Theatre was still tightly governed, and only two royal patents were issued: one to Sir Thomas Killigrew (Andrew Loudon), the other to his competitor, Sir William Davenant. This story, however, focuses on two women who present themselves to Killigrew, Anne Marshall (Charlotte Price) and Margaret Hughes (Eva Pearson-Wright), both vying for the accolade of being the first woman on the English stage.

They couldn’t be more different. While Anne is only eighteen years old, an intellectual, bookish kind of girl, Margaret is thirty and a woman of the world, a courtesan, who has travelled to Paris and Amsterdam, and is mistress to a prince. Pearson-Wright’s well-crafted script presents a complex, nuanced relationship: the two are competitors but also reluctant allies, aware that their gender both separates and binds them. Anne helps Margaret towards a deeper understanding of Shakespeare, while Margaret pushes Anne to be more assertive. They’re both fighting a losing battle to be taken seriously – “Men have to want to fuck her!” says the wonderfully boorish theatre patron, Charles Sedley (Matthew Hebden) – but at least they’re not being ignored, unlike Anne’s illiterate friend (Hattie Chapman), who’s working backstage all hours, waiting in the wings…

There’s a lot to admire here. The writing is strong: the play is pacy and the storyline is clear and engaging. The characterisation is also assured, and Price in particular stands out, imbuing Marshall with a disquieting intensity. The small stage is well-utilised and never feels cluttered, even when there are five actors almost filling it; the movement is dynamic and everything flows well.

I’m a little uncomfortable with the dressing room scenes, however. It’s a fascinating (and disturbing) period detail: apparently, men could pay to sit backstage and watch the actresses undress. These are important moments, and certainly need to be included in the play, but I don’t know why the women need to actually be topless; it feels as exploitative as the sleaze it’s supposed to be skewering. This level of realism doesn’t sit well in a production where moustaches on hand-held sticks are employed to differentiate between male roles.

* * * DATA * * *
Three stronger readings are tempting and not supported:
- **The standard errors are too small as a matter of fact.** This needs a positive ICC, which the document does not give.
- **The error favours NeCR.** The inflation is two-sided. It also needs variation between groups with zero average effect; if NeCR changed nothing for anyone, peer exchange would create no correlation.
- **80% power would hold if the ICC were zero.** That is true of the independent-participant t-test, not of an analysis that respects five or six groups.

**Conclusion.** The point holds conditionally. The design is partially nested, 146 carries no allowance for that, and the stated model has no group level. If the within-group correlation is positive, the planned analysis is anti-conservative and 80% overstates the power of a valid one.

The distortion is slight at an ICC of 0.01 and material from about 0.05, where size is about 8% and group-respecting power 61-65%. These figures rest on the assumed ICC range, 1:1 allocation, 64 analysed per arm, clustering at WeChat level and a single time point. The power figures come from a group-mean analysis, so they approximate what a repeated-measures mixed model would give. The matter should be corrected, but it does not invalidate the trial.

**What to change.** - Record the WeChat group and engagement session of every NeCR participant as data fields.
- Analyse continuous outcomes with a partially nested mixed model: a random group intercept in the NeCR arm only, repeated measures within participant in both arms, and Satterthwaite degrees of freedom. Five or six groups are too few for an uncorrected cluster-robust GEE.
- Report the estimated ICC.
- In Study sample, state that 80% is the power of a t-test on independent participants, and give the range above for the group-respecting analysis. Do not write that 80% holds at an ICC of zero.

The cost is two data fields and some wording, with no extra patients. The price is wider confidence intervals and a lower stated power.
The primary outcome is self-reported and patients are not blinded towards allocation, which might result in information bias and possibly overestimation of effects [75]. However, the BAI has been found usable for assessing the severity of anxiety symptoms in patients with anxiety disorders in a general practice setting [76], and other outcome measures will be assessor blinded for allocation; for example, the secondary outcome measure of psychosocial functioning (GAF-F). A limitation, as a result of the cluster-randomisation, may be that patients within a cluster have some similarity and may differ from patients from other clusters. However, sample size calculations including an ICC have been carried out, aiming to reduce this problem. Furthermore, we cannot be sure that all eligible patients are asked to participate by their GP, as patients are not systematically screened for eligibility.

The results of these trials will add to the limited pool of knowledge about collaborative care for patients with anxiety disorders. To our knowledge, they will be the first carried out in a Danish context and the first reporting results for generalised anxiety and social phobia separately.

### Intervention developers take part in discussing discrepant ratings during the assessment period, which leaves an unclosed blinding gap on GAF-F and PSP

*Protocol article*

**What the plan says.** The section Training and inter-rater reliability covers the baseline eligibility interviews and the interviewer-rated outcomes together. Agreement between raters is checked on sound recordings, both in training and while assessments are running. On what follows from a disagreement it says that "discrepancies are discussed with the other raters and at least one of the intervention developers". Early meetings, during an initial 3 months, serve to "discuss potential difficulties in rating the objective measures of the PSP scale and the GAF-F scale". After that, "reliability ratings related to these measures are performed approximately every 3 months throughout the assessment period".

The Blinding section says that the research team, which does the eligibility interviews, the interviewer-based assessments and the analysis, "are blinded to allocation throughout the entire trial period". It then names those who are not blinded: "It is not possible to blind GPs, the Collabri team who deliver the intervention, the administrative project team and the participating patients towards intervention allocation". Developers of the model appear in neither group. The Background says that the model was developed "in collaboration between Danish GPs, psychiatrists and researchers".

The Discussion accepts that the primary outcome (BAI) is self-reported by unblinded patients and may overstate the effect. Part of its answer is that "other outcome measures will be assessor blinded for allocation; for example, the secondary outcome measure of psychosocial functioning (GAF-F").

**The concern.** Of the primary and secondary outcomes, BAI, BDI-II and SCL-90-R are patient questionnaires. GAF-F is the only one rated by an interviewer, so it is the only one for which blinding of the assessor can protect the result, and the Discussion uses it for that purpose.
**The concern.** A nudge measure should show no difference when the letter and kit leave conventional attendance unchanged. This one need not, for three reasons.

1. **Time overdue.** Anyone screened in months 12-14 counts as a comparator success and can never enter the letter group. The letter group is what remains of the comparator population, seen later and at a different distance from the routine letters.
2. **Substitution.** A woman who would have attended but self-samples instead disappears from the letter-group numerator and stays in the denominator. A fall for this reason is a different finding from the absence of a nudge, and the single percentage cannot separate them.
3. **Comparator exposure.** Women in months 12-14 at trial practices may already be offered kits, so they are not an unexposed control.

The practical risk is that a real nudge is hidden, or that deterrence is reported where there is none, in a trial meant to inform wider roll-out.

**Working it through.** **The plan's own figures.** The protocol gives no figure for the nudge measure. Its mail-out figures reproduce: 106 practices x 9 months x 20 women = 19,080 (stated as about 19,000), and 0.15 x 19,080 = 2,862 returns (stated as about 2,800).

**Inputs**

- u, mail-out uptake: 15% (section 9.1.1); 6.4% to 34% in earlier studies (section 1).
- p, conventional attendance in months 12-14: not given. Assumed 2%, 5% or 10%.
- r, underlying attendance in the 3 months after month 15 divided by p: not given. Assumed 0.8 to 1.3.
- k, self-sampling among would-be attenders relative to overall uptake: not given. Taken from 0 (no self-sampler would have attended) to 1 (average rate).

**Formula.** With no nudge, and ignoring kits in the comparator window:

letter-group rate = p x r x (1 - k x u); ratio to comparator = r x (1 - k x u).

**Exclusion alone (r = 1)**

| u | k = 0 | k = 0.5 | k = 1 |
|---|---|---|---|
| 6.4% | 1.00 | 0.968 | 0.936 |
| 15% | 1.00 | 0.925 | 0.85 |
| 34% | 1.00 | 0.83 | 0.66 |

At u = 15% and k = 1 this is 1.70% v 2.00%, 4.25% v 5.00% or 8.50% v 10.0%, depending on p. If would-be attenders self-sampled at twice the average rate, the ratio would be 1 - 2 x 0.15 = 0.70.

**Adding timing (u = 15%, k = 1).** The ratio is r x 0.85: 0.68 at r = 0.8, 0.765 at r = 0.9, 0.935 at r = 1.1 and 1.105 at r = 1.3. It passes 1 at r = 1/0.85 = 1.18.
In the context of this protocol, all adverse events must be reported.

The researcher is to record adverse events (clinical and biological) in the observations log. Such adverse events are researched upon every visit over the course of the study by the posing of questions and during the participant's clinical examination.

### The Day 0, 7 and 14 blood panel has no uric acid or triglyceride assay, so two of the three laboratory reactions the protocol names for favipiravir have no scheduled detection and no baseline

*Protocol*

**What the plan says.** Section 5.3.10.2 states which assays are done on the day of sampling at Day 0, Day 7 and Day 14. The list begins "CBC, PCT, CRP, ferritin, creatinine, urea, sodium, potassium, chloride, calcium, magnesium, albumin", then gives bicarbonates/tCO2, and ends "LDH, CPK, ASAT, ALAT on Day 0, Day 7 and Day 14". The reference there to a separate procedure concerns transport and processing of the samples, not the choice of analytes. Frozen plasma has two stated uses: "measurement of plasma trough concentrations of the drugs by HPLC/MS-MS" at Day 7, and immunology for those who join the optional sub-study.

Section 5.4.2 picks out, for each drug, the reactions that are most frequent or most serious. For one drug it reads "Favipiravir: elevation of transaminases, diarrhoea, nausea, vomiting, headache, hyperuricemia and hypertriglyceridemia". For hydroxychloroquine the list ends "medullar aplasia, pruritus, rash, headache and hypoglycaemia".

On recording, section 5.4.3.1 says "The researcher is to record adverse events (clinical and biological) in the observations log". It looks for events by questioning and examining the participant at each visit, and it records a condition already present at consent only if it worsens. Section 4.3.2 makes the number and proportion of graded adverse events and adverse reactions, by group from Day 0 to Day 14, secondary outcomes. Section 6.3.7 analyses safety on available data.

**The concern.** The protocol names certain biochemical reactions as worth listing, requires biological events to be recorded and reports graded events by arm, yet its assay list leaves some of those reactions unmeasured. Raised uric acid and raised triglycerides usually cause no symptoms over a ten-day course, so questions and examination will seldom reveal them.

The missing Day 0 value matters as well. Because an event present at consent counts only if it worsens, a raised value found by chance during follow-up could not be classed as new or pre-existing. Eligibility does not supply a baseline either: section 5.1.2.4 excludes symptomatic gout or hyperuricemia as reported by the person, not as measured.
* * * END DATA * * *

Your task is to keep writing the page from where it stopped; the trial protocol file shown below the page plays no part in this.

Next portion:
That aside, The Actress is an interesting and compelling play, shedding light on an important piece of theatre history.

4 stars

Susan Singfield

Wil Greenway: The Ocean After All


Underbelly Bristo Square (Dexter), Edinburgh

There are certain artists you see at the Fringe, who seem to define it so totally that the thought of not seeing them the following year is somehow unthinkable. Wil Greenway is just such an artist. Not only is he arguably the nicest chap you’d ever hope to meet (and a man with a constantly changing beard), he’s also kind of unique. Not exactly a comedian, not quite a storyteller, he inhabits a world somewhere in between these two disciplines.

The Ocean After All is another of his delightful shaggy-dog tales, a simple story about a man who drives off a jetty, lands in a boat and drifts across the ocean until he finally finds himself marooned on a tiny island with nothing but seagulls and bananas for company – except, of course, it’s not about that at all. His stories feel like richly embroidered tapestries, where what’s described in those lyrical, sumptuous lines of his aren’t necessarily what meets the eye. Somehow, he always manages to pull together the various strands of his narrative and tie them up in a gloriously satisfying bow.

This year, he’s without his familiar onstage musician Will Galloway, who always seems to be such an integral part of his act. Kathryn Langshaw is still there with some atmospheric recorded music, but I have to admit, I miss the duo’s live contribution. Nevertheless, this is a delightful and engaging performance, and the two friends we bring along with us to see Wil for the first time are suitably enchanted. I feel almost jealous of them, remembering back to 2016 and The Way the City Ate the Stars, my own introduction to the charms of this Australian dreamweaver.

I write nice things about Greenway every year in the certain knowledge that he’ll remain oblivious to them. He told me, the first time we spoke, that he never reads his reviews. But, if you’re reading this, do yourself a favour. Grab a ticket for one of Wil Greenway’s last few shows before he heads back to Oz.

You won’t regret it.

4.6 stars

Philip Caveney 

Jon Long: Planet-Killing Machine



Underbelly Bristo Square (Clover), Edinburgh